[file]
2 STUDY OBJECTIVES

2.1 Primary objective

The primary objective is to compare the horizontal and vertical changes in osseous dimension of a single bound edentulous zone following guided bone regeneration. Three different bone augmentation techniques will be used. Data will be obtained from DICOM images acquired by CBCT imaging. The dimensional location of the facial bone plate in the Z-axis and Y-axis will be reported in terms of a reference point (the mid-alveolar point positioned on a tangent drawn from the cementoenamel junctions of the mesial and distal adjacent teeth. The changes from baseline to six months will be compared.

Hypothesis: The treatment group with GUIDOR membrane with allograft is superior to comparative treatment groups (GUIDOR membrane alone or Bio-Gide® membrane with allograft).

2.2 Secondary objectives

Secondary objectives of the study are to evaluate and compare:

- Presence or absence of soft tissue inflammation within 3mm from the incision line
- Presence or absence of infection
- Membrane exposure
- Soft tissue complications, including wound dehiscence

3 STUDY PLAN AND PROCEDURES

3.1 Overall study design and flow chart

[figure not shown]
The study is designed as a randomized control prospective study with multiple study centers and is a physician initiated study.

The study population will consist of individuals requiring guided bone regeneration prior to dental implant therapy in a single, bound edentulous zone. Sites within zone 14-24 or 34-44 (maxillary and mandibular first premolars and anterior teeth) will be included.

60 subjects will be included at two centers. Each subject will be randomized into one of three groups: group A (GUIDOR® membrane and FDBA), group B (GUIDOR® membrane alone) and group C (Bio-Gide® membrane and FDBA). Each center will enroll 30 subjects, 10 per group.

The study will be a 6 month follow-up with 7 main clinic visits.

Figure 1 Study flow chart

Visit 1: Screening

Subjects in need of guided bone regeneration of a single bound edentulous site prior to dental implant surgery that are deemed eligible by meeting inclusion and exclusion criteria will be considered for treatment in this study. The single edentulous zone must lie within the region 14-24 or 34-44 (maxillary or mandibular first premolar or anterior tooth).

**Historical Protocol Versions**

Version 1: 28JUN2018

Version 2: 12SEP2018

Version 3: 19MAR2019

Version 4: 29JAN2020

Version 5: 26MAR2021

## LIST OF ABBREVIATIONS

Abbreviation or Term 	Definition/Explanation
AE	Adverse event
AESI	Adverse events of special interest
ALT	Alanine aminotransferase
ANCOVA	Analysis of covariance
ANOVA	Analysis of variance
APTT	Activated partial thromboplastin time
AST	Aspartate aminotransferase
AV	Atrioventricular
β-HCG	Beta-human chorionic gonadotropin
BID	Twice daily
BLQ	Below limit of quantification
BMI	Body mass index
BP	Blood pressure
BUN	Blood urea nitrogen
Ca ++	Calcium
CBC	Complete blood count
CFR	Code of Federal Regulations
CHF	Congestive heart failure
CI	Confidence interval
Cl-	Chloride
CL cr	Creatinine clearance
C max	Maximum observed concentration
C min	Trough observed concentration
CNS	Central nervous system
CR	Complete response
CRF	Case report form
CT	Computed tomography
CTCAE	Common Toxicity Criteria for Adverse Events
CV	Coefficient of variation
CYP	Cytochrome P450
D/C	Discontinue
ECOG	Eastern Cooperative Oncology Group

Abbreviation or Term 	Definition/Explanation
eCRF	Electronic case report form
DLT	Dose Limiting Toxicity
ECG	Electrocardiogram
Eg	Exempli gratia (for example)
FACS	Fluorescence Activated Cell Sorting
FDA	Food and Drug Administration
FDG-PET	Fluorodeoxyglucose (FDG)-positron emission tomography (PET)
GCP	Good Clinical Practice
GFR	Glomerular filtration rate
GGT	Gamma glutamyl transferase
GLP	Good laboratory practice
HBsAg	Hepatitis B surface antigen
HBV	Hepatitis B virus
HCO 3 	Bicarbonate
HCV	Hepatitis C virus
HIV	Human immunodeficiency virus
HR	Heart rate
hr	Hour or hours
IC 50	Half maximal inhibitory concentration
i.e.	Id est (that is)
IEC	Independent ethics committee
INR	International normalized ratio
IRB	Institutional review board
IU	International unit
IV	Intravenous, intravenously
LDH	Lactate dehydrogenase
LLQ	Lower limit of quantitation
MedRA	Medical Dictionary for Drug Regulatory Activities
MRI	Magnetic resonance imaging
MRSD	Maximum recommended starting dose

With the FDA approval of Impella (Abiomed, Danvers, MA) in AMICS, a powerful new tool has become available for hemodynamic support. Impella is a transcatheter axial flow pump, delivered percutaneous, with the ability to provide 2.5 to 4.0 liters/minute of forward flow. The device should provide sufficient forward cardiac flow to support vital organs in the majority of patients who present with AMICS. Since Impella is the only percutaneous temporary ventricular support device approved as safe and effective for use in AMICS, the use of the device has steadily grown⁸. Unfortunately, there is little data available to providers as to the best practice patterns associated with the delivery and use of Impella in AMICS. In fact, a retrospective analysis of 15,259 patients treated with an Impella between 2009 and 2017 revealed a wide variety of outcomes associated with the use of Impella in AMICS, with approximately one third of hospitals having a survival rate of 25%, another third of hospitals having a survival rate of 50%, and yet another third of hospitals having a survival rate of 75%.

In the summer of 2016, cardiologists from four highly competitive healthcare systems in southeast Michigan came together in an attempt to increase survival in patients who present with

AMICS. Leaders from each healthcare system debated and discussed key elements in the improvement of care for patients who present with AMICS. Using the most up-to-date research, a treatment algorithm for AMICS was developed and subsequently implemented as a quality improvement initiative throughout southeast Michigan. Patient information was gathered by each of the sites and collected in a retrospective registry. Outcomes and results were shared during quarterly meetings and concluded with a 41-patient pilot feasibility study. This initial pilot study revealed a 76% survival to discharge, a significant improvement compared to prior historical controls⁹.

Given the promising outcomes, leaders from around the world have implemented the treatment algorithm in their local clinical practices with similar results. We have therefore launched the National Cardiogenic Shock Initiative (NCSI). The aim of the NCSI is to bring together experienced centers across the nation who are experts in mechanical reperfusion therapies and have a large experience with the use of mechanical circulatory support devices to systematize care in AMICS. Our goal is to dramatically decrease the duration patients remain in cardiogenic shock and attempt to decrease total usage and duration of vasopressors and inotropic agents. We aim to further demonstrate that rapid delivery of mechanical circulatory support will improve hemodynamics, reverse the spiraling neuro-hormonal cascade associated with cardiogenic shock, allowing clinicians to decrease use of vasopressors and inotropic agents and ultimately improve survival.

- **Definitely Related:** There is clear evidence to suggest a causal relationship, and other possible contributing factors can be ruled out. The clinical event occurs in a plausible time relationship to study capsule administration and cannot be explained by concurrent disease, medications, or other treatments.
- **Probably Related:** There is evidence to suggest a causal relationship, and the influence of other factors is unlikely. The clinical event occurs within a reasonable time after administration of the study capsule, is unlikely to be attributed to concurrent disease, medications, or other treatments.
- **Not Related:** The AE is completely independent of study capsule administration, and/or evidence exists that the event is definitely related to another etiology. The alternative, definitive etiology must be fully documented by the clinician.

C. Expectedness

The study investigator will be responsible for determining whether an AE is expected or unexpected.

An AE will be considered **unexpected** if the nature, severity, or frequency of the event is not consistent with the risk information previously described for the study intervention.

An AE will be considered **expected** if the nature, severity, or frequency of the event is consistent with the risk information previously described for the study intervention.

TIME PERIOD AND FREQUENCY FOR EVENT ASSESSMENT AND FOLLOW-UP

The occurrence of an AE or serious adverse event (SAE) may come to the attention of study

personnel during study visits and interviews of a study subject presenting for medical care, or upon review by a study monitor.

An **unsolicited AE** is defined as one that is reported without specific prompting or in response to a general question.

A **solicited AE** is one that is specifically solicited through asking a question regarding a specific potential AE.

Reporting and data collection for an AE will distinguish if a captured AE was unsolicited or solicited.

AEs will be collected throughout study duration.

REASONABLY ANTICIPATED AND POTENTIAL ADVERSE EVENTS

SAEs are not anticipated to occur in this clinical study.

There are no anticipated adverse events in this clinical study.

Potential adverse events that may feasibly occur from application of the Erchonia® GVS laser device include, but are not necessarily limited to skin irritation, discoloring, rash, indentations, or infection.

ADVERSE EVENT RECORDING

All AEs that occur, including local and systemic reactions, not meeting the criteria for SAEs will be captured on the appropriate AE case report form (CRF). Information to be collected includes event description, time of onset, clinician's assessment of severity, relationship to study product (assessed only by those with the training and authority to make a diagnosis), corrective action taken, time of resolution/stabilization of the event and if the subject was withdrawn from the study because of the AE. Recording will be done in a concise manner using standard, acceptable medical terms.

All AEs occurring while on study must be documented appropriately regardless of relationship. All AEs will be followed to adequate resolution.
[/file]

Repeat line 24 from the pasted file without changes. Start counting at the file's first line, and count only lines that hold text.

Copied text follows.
Version 3: 19MAR2019